I Lost My Baby to Whooping Cough

One woman shares how she lost her one-month-old baby to whooping cough and why she advocates for the pertussis vaccine during pregnancy.

Baby Riley Hughes Whooping CoughCourtesy Catherine Hughes

Whooping cough in babies

Pertussis is a highly contagious illness caused by Bordetella pertussis bacteria. It’s also known as whooping cough due to the primary symptom, a severe cough that causes a person to make a whooping noise as they struggle to breath.  Early symptoms include a runny nose, fever, and a slight cough. Over time, these symptoms worsen and may eventually include exhaustion, sleep problems, and coughing fits that can be so severe they cause vomiting. There is a whooping cough vaccine available that is very effective in preventing the disease. People of any age can get the disease, but it’s more likely to cause serious illness or death in children and babies. Catherine Hughes of Perth, Australia, shares the heartbreaking story of losing her infant son, Riley, who was too young to be vaccinated, to whooping cough.  For more information on the vaccine, check out this explainer on when to get prenatal booster shots. And for suggestions for how you can help, visit Hughes’s nonprofit, Light for Riley.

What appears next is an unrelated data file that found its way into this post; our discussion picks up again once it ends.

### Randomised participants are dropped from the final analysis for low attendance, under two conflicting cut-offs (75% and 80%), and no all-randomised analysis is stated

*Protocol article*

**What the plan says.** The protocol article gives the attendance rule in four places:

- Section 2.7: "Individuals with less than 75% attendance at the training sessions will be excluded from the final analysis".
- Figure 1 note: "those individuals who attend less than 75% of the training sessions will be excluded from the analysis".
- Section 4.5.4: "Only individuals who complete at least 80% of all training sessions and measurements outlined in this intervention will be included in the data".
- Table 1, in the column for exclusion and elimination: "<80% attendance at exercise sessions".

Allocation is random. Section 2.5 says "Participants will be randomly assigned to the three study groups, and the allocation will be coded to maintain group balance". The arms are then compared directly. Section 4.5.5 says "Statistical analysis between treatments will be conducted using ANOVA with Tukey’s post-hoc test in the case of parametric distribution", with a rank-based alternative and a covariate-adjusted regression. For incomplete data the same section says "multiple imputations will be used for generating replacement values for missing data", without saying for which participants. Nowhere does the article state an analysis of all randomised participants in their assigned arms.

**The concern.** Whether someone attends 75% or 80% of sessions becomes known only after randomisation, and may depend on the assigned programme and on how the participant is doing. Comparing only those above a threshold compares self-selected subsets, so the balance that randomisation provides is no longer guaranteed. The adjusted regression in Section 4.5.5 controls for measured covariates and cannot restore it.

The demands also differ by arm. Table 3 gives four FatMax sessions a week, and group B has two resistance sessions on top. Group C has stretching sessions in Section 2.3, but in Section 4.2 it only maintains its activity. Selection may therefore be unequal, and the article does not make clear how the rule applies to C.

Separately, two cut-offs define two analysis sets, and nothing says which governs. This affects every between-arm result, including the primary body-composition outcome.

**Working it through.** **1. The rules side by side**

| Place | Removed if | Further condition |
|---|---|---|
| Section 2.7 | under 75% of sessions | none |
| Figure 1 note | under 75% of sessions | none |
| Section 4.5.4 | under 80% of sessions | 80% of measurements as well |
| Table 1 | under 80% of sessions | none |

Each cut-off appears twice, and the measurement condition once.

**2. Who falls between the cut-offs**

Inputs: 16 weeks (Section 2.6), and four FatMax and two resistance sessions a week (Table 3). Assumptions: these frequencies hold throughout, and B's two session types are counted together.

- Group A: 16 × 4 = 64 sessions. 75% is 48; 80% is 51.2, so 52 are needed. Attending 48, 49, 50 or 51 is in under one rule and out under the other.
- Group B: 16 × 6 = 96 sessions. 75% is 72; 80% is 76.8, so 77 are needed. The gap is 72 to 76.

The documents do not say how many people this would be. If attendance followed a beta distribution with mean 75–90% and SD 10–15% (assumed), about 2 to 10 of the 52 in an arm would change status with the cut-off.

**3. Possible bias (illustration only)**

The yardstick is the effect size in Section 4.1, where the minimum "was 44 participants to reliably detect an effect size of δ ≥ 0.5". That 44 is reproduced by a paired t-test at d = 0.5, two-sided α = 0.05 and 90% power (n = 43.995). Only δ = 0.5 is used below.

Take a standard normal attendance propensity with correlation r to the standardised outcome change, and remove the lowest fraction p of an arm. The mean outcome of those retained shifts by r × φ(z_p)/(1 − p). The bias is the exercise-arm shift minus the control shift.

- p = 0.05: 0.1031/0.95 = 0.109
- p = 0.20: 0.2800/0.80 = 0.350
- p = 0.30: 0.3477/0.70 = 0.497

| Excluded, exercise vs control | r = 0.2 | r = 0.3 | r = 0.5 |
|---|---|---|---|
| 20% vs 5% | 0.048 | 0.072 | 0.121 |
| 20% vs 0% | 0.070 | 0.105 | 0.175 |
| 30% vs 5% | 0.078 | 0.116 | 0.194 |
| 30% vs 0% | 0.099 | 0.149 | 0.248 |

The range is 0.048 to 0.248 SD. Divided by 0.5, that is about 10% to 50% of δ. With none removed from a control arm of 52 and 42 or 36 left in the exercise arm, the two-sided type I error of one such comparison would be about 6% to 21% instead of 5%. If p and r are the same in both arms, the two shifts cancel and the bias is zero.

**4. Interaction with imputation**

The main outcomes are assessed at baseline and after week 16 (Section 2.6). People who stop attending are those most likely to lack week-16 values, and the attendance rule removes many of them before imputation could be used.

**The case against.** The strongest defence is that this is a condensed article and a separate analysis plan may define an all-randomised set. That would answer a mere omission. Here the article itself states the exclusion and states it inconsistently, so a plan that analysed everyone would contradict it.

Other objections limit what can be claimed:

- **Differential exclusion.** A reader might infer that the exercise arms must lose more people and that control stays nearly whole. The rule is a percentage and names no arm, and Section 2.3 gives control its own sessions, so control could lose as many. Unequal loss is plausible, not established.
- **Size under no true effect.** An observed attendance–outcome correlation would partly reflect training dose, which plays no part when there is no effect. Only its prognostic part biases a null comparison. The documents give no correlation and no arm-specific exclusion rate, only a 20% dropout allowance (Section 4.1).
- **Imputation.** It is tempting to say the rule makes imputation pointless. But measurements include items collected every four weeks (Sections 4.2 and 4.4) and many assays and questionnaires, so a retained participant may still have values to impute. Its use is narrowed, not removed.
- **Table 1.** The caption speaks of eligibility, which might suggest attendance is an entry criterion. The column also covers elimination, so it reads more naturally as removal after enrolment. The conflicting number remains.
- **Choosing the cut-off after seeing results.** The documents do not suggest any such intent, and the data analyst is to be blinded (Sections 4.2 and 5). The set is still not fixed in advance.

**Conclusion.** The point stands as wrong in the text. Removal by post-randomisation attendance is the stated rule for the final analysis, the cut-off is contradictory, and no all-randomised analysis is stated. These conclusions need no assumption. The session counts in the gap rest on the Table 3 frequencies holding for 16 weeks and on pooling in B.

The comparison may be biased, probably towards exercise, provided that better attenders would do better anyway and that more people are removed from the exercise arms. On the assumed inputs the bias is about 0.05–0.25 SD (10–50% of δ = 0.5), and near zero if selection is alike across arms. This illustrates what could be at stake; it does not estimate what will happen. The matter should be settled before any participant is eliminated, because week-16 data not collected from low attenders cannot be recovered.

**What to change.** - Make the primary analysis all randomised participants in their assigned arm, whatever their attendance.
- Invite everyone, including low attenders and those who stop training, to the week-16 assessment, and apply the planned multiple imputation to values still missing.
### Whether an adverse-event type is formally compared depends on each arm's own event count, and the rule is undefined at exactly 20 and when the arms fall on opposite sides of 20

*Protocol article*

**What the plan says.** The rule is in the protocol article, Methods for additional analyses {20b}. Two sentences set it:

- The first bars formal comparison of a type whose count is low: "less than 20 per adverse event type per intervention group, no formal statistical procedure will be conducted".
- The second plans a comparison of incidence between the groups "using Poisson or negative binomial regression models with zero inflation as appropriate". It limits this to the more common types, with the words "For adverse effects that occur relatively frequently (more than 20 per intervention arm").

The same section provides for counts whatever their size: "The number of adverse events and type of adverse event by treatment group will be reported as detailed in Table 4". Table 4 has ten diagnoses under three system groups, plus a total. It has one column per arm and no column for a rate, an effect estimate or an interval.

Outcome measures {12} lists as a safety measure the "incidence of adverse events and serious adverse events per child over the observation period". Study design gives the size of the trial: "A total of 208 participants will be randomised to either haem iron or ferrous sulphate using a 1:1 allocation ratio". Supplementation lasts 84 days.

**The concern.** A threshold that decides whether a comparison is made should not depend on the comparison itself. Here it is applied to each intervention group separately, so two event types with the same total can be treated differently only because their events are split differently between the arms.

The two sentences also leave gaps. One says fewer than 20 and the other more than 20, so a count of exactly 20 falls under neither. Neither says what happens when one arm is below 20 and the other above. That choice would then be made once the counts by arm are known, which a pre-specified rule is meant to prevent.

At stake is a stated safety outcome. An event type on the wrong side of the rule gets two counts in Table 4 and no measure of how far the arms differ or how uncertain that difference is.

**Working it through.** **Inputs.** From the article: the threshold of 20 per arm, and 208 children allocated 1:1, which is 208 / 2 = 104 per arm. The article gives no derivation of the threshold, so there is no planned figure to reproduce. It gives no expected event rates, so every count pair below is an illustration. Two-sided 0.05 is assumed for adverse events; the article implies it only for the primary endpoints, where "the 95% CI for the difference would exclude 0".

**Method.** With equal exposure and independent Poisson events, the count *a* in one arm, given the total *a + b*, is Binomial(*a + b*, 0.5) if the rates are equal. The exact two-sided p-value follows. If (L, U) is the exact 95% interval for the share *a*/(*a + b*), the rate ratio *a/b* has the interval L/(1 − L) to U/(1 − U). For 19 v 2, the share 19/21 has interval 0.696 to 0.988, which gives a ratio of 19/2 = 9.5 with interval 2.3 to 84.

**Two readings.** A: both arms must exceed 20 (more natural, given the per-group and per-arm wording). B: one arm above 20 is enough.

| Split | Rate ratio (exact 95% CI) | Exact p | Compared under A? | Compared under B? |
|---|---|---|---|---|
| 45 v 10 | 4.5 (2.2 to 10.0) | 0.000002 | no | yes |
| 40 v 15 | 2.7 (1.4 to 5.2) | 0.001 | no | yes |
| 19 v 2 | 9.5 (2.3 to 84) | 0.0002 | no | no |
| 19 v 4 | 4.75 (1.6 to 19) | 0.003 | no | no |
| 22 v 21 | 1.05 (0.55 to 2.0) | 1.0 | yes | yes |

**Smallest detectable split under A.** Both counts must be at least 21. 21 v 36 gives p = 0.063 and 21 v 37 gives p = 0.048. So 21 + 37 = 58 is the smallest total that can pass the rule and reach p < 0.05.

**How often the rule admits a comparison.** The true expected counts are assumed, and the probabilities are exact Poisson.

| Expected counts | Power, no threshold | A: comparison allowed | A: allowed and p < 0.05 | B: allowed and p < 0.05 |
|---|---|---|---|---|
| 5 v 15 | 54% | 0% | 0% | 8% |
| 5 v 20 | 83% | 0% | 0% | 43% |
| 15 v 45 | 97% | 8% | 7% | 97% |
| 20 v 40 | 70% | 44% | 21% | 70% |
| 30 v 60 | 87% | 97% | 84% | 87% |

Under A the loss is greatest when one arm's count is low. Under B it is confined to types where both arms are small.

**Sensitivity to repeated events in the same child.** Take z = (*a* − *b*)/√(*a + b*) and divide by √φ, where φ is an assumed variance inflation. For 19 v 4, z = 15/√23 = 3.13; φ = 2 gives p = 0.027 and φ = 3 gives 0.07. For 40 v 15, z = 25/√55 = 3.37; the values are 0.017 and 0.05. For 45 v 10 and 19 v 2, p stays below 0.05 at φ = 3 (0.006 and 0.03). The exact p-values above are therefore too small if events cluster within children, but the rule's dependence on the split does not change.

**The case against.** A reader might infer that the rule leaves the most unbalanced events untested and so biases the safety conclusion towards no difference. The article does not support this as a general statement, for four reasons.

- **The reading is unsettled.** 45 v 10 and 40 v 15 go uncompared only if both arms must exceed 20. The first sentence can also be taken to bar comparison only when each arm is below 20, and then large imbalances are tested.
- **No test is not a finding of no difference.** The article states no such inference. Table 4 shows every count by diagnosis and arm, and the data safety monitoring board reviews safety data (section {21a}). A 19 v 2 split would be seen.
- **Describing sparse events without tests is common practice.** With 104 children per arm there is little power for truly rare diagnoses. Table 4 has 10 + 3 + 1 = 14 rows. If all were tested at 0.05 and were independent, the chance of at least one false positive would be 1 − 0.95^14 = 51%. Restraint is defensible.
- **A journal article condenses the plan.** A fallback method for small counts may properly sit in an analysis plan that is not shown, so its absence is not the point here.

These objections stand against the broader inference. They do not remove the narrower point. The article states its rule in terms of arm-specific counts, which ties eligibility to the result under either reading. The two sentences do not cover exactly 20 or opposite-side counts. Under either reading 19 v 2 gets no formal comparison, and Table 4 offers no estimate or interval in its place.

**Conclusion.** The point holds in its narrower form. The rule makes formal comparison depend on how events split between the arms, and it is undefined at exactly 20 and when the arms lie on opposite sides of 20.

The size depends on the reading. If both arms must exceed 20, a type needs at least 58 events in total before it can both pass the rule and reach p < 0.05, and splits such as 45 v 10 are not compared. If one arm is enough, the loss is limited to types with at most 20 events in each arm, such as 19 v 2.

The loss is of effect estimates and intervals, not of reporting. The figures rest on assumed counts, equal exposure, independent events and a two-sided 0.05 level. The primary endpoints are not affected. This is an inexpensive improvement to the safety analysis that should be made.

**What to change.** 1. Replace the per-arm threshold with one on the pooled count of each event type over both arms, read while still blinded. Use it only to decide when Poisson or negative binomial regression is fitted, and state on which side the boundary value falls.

A whooping cough diagnosis

One day before Valentine’s Day in 2015, our little love, Riley Hughes, was born. He was our second child, and my husband, Greg, and I were thrilled to welcome him into our family. Little did we know that his stay with us would be all too brief.

At first, we thought his symptoms were just a mild cold. He had a runny nose and a slight cough but nothing out of the realm of normal.

We called a doctor to come to check on him and were assured everything was fine.

We began to really worry when he slept through the night rather than waking every two hours to breastfeed like he usually did. (Unusual fatigue is one of the symptoms of whooping cough.)

The next morning, we took him to the children’s hospital in Perth, Western Australia, where they admitted him. At first, they thought it was bronchiolitis, but fairly quickly they realized it might be whooping cough. A quick swab test confirmed their suspicions.